The odds are that you’ve heard the joke about the ‘seagull manager’, defined as the boss who swoops in, c**ps over everything and then swoops out again, leaving everyone else to clear up. Not a helpful or supportive approach, to be sure; and any business owner who works with that style will likely see a high staff turnover even in the current job market. But leaving aside the humor, the role of manager can often feel a little thankless. After all, the basic job is to get the best results using the resources available and that remit encourages a rational and disinterested mindset that can come across as ‘unfeeling’. But taken too far, unfeeling becomes uncaring and when dealing with human beings, that’s counterproductive. First, let’s look at a number of counterproductive management types and styles.
Whether they admit it or not, this manager loves a challenge. They get a buzz out of fire-fighting and emergency situations because it gives them the opportunity to display their amazing problem-solving skills (and tell everyone what to do). Two problems: 1) this manager is unlikely to enjoy planning and risk assessment (essential to any business) because these activities mean less problem situations down the line; and 2) by solving everything themselves they undermine the team.
Consequences and punishment.
The style here is all about pointing out what will happen if the job is not done. This can be done in an assertive manner, but more often than not it evolves over time into threats and fear tactics. There’s little visioning (providing an attractive goal or destination that people are motivated to work toward) just negative motivation as people seek to avoid the unpleasant consequences of failure.
Some people don’t like structure and schedules. This type of manager may be highly skilled in their spontaneity, a real ‘people person’ who can dive into any situation and generate enthusiasm as they improvise a way forward – they often thrive on unexpected situations. However, inevitably the results are uneven, the direction provided is rarely the best because they are working on intuition and gut feeling and careful planning and consideration are absent from the picture.
Me, me, me… The narcissist manager is focused on their own productivity, their own achievements, their own contributions. It’s easy to fall into this style, especially in businesses that have only recently expanded to take on employees and where the business owner is used to doing everything themselves. On the plus side, the narcissist is impressively driven and confident, however, working for them is at best competitive and at worst, soul-destroying.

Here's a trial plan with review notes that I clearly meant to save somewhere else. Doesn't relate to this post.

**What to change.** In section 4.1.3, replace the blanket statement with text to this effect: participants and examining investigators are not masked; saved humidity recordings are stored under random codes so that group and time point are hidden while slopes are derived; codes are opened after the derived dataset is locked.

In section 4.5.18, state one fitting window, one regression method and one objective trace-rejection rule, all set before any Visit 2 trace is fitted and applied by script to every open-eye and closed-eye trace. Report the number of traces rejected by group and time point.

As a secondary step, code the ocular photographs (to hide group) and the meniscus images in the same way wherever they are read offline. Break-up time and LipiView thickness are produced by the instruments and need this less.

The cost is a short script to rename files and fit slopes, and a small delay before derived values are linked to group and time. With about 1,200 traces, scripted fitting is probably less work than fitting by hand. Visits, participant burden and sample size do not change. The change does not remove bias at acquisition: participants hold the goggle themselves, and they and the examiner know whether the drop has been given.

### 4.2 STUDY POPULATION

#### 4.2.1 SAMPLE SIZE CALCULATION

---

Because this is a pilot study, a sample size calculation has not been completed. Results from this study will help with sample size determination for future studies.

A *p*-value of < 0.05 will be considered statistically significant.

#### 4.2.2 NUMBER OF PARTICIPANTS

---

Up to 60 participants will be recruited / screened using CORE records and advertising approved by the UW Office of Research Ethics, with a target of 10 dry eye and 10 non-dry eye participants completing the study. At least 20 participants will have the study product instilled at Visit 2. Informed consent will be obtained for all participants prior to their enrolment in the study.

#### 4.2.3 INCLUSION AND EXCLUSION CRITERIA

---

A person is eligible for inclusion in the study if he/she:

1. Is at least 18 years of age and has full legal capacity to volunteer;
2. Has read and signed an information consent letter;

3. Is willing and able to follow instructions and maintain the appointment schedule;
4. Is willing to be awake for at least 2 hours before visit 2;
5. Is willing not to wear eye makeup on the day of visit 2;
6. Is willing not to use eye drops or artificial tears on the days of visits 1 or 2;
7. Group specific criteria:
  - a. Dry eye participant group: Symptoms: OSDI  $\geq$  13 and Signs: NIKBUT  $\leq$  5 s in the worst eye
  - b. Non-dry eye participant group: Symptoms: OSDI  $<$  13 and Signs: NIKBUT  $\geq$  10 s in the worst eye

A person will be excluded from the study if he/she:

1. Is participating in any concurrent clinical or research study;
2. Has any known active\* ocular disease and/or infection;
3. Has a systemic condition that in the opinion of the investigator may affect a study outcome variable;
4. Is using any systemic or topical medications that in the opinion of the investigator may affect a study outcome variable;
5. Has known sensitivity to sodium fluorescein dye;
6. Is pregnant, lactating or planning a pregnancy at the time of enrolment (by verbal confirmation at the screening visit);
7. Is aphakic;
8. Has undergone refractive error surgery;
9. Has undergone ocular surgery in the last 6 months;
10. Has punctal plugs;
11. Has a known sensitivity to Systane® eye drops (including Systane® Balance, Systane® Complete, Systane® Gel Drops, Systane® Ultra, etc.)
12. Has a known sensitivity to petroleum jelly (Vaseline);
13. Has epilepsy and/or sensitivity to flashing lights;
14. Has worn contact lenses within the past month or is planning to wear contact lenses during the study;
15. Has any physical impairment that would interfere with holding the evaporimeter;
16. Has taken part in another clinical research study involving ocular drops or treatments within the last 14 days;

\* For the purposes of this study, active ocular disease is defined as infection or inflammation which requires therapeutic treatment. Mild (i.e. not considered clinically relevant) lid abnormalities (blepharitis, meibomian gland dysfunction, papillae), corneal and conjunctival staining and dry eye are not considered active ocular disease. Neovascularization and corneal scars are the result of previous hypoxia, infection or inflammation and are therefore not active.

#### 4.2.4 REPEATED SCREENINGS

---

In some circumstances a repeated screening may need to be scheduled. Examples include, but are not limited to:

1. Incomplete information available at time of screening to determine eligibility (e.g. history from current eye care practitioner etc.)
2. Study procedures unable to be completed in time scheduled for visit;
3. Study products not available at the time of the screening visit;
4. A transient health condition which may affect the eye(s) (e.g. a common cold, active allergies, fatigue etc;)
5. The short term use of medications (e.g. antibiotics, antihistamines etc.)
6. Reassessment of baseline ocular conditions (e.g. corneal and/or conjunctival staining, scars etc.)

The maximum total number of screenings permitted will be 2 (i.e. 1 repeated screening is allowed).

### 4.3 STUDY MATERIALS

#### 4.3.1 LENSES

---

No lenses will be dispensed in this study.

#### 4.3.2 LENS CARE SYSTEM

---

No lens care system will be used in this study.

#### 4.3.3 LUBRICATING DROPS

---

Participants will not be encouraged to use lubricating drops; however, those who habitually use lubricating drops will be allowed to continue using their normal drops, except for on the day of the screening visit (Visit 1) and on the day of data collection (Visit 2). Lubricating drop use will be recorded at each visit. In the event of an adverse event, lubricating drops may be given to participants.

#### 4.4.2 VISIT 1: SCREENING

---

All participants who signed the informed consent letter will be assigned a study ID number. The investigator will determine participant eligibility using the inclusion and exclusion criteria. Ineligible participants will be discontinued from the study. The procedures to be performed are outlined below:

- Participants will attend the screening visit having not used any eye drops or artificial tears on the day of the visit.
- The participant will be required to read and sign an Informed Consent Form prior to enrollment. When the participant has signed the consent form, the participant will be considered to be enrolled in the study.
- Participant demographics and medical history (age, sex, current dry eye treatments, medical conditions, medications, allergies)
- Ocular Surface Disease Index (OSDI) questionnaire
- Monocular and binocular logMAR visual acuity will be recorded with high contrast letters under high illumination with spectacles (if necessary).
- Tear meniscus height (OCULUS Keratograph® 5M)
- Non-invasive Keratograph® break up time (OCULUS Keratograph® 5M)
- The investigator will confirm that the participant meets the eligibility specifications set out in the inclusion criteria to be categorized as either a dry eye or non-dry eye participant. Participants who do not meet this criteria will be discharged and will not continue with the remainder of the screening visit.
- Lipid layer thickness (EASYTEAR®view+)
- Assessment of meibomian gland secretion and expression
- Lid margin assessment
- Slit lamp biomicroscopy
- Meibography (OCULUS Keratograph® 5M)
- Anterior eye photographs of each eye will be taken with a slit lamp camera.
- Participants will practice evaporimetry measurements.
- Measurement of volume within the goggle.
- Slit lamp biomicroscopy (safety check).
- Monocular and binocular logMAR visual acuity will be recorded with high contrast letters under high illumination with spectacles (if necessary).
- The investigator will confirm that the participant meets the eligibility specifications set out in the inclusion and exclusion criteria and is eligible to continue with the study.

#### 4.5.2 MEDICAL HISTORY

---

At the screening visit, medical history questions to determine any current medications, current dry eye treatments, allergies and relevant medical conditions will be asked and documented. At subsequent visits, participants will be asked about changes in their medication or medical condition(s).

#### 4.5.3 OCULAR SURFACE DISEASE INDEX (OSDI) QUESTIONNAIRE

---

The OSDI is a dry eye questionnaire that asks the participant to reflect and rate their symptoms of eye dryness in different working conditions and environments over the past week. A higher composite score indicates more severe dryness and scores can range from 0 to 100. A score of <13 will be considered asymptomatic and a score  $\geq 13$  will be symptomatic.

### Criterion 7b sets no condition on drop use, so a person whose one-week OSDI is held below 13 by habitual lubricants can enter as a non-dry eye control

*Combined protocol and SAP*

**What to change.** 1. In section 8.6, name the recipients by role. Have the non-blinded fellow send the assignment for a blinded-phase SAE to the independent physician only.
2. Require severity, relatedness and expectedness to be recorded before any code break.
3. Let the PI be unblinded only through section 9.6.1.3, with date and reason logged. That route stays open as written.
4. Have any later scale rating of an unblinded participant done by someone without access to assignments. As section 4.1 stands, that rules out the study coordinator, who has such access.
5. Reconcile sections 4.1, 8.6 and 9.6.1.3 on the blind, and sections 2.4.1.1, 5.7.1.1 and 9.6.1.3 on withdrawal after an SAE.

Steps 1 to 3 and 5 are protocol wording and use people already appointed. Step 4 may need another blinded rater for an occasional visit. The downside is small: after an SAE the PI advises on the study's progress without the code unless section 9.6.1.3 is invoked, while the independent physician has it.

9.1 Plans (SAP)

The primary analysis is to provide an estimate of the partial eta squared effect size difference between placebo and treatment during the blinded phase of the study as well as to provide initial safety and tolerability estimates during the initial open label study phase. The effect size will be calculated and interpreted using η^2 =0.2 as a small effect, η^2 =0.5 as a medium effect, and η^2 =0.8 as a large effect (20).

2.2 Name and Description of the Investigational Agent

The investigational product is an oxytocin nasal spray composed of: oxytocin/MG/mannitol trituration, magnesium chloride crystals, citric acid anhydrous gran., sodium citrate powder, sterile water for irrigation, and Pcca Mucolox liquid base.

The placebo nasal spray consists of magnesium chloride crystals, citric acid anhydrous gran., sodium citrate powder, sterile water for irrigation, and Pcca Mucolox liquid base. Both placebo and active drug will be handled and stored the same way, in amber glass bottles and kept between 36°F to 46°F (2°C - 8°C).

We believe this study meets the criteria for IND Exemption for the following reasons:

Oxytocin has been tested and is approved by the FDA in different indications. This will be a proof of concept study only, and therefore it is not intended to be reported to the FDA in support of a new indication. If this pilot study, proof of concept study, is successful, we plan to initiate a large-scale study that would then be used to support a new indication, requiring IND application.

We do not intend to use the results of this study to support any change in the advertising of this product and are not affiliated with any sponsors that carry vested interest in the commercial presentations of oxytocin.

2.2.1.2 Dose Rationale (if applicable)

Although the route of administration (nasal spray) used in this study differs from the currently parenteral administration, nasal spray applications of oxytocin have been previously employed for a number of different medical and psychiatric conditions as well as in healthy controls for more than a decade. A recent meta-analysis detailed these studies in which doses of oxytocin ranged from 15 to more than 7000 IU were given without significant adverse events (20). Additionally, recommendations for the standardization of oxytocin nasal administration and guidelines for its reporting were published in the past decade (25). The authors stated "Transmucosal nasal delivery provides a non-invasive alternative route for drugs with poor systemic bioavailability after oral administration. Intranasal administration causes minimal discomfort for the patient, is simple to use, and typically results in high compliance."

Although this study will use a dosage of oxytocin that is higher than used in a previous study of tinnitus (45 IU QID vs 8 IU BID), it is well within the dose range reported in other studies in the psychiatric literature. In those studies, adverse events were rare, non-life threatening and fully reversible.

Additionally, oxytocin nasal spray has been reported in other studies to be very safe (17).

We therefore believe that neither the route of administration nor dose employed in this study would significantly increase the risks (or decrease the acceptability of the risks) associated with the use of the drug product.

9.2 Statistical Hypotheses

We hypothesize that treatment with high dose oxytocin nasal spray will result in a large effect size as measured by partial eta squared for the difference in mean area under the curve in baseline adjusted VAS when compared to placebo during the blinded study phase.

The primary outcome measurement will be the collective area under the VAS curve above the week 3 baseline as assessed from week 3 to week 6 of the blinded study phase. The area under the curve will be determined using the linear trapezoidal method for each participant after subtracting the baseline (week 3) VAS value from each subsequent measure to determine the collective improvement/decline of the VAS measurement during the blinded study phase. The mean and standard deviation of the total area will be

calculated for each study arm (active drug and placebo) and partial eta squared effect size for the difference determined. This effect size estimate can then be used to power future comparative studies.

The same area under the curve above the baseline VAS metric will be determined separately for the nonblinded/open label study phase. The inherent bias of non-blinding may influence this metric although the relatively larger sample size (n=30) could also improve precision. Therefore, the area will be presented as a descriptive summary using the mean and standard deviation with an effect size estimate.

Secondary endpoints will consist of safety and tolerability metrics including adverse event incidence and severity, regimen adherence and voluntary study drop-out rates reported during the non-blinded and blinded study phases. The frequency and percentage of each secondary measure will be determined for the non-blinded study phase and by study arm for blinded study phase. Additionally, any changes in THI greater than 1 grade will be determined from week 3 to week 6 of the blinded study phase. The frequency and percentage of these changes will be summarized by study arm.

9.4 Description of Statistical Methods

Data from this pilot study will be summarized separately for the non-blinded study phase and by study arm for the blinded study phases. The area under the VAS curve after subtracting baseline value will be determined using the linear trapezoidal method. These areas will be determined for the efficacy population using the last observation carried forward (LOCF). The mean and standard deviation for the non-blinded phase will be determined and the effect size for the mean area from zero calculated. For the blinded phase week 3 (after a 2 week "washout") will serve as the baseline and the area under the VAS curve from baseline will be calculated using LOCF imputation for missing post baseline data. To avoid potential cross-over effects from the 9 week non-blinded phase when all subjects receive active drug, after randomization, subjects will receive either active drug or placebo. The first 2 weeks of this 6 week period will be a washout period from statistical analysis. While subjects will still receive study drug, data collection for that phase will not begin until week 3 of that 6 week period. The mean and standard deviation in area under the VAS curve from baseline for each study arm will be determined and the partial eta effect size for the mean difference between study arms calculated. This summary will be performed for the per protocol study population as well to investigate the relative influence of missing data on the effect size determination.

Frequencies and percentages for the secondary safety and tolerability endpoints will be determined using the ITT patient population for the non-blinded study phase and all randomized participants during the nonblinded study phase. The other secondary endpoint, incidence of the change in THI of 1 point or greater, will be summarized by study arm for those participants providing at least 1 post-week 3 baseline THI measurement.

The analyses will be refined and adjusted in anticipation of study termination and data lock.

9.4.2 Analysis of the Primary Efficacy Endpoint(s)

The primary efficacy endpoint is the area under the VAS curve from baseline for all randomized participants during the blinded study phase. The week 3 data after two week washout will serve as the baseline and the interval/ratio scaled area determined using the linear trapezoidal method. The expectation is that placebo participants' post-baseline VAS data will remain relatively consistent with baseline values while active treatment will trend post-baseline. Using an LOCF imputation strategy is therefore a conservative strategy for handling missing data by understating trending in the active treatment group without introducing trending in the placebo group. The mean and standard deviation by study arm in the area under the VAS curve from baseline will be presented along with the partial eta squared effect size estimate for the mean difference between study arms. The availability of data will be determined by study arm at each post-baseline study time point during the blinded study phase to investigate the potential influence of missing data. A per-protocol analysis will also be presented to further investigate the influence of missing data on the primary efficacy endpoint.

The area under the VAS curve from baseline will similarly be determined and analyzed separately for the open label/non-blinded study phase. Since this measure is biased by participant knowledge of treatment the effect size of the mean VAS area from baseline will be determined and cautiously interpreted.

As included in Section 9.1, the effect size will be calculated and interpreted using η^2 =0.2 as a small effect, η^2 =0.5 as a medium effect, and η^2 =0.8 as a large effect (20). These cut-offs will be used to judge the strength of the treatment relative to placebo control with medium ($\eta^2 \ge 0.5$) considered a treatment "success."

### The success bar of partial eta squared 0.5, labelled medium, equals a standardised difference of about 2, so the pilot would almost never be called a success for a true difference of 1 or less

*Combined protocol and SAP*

Always searching for a better way, this type of manager is open to new information, new methods, embraces innovation, etc. On the surface this sounds good, but when taken too far results in change for change’s sake, a focus on ideas rather than people, and a lack of consistency. This leaves the team without a firm foundation, never quite certain whether today they will be expected to do the job differently from yesterday.
Here the focus is all about the people: building relationships, nurturing connections, encouraging collaborations – the pleaser wants harmony, wants everybody to be happy. Although a highly laudable goal, this is sadly unrealistic and even those who benefit from it, rarely respect it when it’s not accompanied by a suitably objective business focus. Taken too far, the ‘happiness driver’ leads to a reluctance to give feedback, under-performance, and an avoidance of confrontation. Hopefully, what should be clear from these types is that they all result from the best of motivations: to get the job done. Elements of each are valuable when running your business and managing your team – it’s simply a case of moderation in all things. You may recognize some of your own approach in some of these but don’t worry, awareness is the first step. Give yourself some credit for your good intention (to run a successful business) and then ask yourself honestly, which aspects of your management style do you need to tone down and which do you need to build up? What you’re aspiring to is the best elements of all (solution-focused, persistent, agile, confident, open, nurturing) and the worst of none.